When I became pregnant with my daughter, I had a more relaxed attitude toward breastfeeding and was more dedicated since I thought it might help her avoid the allergies my son had. The allergy experts and books I consulted varied on the issue – some saying that the minute amounts of proteins from the usual allergens that make their way into the breast milk help the baby tolerate them and yet I had met many mothers in the allergist’s office who had breastfed and whose children had food allergies. One even felt as guilty as I did that she had given them to her son through her nursing, but I felt safest trying the breastfeeding for my second child.

What also fueled my decision to breastfeed my daughter were the memories of the difficulties of heating up the bottles and guessing amounts and dealing with nipple flow problems. I wanted to see if breastfeeding might be easier.

I set up a support network and hired a doula to help me at home in the first few days after my daughter’s birth. I had the bottles sterilized, just in case, but was shocked when my daughter latched on to my breast right in the delivery room and it gave me confidence to be able to nurse.

Sticking with Breastfeeding

The first few times she nursed, I didn’t feel that my daughter was getting anything and I allowed her to get formula in the hospital until my milk was definitely in. At home, the beginning was a bit rough; my breasts became engorged again and if I pumped or nursed until I felt relief, it just got worse. The latch-on also became very painful since my daughter’s infant mouth was so tiny and couldn’t take enough of the nipple in. I curled my toes and tried mental techniques to get through it. I cried to the doula, and she assured me it would take about two weeks for the milk production to regulate to what the baby needs and for the nipple to become less sensitive. She admitted that it can be painful despite a correct latch-on and promised that it would get better. I felt an odd relief that, despite the pain, I was doing it right.

I used nipple shields to keep my bra from sticking to the sore places and I regularly applied Lansinoh ointment to prevent cracking of the nipple. My daughter developed blistered areas on her lips, which I was told was normal.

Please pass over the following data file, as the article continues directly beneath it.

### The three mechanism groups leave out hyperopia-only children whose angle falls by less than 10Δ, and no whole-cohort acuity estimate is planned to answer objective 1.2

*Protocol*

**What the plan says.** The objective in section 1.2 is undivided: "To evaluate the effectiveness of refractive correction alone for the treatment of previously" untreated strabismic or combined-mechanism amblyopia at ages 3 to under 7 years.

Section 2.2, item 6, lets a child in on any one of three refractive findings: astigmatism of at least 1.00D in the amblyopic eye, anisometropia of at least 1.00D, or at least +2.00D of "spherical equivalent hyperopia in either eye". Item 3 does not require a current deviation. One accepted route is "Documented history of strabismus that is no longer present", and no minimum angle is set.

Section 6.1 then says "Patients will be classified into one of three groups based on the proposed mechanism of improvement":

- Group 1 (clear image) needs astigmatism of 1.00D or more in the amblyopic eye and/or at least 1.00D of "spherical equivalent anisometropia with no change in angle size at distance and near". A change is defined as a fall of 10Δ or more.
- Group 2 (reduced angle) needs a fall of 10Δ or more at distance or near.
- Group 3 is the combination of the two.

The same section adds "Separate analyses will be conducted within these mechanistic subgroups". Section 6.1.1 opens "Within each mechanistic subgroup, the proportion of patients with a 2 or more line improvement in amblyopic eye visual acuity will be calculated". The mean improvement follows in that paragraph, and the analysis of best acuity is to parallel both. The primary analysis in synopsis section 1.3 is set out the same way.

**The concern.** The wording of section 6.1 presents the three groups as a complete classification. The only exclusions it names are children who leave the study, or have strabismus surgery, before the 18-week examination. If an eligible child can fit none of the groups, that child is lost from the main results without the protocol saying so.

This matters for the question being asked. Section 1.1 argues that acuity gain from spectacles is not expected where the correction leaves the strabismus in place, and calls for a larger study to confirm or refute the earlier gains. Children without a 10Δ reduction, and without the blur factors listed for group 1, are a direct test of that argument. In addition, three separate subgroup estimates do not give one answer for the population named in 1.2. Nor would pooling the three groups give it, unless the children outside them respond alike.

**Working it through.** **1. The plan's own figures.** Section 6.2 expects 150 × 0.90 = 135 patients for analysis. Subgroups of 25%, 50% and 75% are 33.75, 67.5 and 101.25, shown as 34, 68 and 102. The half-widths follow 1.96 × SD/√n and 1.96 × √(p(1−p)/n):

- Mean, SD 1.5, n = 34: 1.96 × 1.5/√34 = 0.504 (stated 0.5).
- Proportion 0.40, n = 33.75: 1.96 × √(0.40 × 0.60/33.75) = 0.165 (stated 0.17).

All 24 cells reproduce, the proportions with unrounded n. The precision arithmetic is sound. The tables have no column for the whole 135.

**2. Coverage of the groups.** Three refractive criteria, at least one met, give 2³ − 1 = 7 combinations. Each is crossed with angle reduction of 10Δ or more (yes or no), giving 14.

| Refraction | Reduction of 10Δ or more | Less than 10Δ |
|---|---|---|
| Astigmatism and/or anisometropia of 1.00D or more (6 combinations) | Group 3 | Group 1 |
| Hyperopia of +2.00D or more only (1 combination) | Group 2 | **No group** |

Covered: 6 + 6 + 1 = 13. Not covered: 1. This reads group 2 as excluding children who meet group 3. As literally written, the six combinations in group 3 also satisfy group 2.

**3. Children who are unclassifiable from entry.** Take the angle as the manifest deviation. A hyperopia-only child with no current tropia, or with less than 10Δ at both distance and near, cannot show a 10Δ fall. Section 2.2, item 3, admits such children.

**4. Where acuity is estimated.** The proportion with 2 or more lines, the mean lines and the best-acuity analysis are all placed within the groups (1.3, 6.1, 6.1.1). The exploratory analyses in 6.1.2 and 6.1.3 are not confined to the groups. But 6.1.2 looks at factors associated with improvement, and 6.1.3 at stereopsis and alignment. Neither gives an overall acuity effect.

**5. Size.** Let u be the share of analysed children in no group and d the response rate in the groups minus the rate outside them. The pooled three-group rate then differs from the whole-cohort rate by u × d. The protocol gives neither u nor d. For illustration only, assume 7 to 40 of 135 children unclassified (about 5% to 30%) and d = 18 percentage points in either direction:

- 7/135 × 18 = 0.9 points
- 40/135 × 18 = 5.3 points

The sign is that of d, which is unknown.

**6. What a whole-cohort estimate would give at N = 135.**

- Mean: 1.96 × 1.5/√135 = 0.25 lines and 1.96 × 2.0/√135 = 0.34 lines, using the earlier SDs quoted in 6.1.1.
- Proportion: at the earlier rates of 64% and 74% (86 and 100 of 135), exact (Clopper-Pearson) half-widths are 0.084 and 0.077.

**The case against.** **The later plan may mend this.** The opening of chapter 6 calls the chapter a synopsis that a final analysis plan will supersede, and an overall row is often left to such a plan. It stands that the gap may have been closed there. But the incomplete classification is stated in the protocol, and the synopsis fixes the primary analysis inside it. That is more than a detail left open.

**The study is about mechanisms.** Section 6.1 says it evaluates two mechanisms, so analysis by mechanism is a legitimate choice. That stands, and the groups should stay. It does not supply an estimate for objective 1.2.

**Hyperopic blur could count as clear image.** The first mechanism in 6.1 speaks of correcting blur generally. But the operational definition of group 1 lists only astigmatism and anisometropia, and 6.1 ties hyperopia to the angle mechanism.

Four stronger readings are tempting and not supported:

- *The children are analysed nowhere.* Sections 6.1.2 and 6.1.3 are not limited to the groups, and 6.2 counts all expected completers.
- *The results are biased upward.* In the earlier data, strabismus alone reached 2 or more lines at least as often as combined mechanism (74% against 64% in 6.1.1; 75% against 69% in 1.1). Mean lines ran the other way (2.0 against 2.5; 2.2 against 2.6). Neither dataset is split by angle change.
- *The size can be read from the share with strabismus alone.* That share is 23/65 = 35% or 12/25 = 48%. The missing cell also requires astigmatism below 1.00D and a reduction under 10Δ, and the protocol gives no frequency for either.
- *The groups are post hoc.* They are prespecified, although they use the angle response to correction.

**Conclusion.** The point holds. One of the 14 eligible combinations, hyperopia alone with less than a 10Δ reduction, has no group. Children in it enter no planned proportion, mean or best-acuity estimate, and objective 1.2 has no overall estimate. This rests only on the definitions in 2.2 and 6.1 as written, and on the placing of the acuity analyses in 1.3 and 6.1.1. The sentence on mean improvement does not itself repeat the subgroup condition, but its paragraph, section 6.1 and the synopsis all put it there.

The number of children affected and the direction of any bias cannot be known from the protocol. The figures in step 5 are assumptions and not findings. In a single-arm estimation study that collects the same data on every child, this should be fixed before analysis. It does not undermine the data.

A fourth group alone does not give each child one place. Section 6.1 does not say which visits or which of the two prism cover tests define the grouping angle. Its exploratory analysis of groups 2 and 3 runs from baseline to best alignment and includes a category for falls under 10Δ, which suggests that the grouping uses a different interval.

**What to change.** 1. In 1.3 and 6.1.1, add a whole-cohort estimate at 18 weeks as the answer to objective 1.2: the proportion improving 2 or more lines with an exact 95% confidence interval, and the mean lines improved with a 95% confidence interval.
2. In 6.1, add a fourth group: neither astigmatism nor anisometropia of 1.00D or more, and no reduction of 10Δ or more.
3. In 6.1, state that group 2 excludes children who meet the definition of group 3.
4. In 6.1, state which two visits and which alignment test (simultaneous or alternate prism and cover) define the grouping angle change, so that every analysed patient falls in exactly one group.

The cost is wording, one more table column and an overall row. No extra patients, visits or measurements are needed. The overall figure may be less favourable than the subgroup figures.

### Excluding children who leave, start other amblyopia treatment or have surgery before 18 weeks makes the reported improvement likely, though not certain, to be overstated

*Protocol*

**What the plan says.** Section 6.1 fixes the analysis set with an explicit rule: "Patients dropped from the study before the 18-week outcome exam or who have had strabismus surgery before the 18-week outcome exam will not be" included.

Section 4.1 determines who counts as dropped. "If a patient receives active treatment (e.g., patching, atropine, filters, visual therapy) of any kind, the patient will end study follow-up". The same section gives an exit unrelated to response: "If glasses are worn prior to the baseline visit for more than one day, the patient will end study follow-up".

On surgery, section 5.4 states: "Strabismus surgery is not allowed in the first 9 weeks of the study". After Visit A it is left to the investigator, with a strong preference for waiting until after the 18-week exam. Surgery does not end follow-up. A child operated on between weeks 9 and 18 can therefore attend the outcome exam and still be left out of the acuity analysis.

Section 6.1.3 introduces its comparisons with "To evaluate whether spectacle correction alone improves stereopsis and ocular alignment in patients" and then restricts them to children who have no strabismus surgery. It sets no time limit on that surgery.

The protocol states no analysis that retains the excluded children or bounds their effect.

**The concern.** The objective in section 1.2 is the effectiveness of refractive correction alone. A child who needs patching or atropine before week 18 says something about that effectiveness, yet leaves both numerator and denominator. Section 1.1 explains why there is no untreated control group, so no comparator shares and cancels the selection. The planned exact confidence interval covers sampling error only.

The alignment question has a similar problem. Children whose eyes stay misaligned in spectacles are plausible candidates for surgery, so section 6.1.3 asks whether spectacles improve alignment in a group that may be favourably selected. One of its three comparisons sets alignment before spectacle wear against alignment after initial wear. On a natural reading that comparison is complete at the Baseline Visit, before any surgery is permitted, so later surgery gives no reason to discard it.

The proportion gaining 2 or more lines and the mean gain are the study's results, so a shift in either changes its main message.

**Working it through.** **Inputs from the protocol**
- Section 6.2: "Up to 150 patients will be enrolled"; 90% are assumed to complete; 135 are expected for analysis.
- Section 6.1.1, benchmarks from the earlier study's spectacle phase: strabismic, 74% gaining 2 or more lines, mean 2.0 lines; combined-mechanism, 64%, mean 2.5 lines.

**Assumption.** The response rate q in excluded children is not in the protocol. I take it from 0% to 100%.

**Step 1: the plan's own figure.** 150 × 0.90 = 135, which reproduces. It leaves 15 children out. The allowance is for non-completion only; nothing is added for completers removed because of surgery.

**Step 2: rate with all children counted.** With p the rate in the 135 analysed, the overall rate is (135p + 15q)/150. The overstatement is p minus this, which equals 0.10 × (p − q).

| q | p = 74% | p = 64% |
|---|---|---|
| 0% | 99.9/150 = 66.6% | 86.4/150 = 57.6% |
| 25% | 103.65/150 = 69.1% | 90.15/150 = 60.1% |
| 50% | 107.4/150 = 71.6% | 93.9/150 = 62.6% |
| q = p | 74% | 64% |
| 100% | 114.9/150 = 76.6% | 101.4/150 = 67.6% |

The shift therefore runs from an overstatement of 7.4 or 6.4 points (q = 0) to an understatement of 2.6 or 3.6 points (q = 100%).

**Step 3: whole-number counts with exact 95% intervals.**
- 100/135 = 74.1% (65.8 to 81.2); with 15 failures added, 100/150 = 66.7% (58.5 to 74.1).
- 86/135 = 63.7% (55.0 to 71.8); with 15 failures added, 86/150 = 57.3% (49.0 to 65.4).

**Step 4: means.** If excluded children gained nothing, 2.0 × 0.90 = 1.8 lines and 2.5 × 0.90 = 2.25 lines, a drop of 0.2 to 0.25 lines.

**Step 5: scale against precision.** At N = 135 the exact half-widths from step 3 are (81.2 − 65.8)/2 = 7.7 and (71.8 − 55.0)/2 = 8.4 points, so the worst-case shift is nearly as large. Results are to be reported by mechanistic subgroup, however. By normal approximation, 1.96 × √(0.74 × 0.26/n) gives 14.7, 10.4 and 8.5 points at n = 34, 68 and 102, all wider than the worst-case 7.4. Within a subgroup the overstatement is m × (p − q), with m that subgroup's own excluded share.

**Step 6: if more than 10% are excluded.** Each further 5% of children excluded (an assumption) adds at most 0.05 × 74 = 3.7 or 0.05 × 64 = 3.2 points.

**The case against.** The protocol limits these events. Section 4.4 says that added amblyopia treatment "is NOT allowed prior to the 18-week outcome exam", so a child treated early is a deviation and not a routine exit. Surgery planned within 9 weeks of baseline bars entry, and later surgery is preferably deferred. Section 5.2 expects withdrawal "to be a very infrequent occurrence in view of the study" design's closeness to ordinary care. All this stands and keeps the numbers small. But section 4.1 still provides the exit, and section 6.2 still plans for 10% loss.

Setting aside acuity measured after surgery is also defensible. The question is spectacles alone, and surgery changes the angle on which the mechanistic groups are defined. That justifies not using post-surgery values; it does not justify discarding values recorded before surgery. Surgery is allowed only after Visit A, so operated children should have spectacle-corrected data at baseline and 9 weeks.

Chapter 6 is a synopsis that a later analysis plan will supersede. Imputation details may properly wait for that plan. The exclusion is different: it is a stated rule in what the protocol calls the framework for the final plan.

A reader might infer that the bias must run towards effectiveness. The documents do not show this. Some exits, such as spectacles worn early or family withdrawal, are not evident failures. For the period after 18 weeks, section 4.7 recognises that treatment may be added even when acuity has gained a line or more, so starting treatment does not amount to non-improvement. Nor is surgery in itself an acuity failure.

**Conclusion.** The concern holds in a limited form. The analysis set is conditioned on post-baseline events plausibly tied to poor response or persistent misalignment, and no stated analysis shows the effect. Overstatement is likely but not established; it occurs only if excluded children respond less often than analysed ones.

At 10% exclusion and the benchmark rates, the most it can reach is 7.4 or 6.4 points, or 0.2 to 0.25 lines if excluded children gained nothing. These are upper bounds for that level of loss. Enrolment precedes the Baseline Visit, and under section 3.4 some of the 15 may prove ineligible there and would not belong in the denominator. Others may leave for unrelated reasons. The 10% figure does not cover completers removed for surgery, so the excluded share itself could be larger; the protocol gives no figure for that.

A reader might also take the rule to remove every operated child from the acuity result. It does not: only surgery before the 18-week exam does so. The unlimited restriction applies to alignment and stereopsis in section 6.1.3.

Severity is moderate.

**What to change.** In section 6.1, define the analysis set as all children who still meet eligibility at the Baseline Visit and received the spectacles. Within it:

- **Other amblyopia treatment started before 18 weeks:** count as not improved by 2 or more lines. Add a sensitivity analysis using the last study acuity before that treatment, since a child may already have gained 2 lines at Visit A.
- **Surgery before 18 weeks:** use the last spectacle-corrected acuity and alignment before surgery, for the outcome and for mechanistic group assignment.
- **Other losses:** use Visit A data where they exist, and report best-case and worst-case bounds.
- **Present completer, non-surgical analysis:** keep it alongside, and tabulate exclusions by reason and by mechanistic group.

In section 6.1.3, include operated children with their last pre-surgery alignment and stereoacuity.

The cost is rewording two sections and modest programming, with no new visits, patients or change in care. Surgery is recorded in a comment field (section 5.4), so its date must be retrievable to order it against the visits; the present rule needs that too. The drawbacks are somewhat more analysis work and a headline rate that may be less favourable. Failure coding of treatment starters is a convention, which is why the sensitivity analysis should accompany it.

Another difficulty with nursing that developed about four weeks in, was that my daughter would sleep a decent stretch after her 10 p.m. feeding, and then after nursing at around 2 a.m., she would fuss and murmur and seem to have a lot of gas and never get back into a sound sleep, which was brutal for me. A lactation consultant at a local hospital support group helped me to figure out that during the stretch of sleep I enjoyed from 10 p.m. until 2 a.m., I was making a lot of milk but it was the watery, sugary foremilk that causes gas in the baby’s digestive tract. I had noticed that milk would spray out at the 2 a.m. feeding and the breasts were extremely full from the stretch of sleep. The lactation consultant advised me to nurse on one side for two feedings in a row to empty it out and teach the other breast that it didn’t have to make so much milk. I was afraid I would get mastitis or clogged ducts with this technique, so I instead pumped off an ounce or two of the foremilk before feeding. This helped but was hard in the middle of the night, making me very tired for awhile.

The Breastfeeding Honeymoon

As my daughter matured, so did breastfeeding, and at around five months, I enjoyed the problem-free convenience and pleasure of nursing that I didn’t get with my son. I was able to sleep for the longer stretch without waking up engorged and full of foremilk. I felt a huge sense of accomplishment, especially since I was also taking care of my three-year-old son and most of my friends had given up nursing their second and third children after just a few months.

I found nursing at this point to be very easy, and I ventured out knowing that I could have my daughter’s nutrition at any time at the right amount and temperature and no bottles to wash.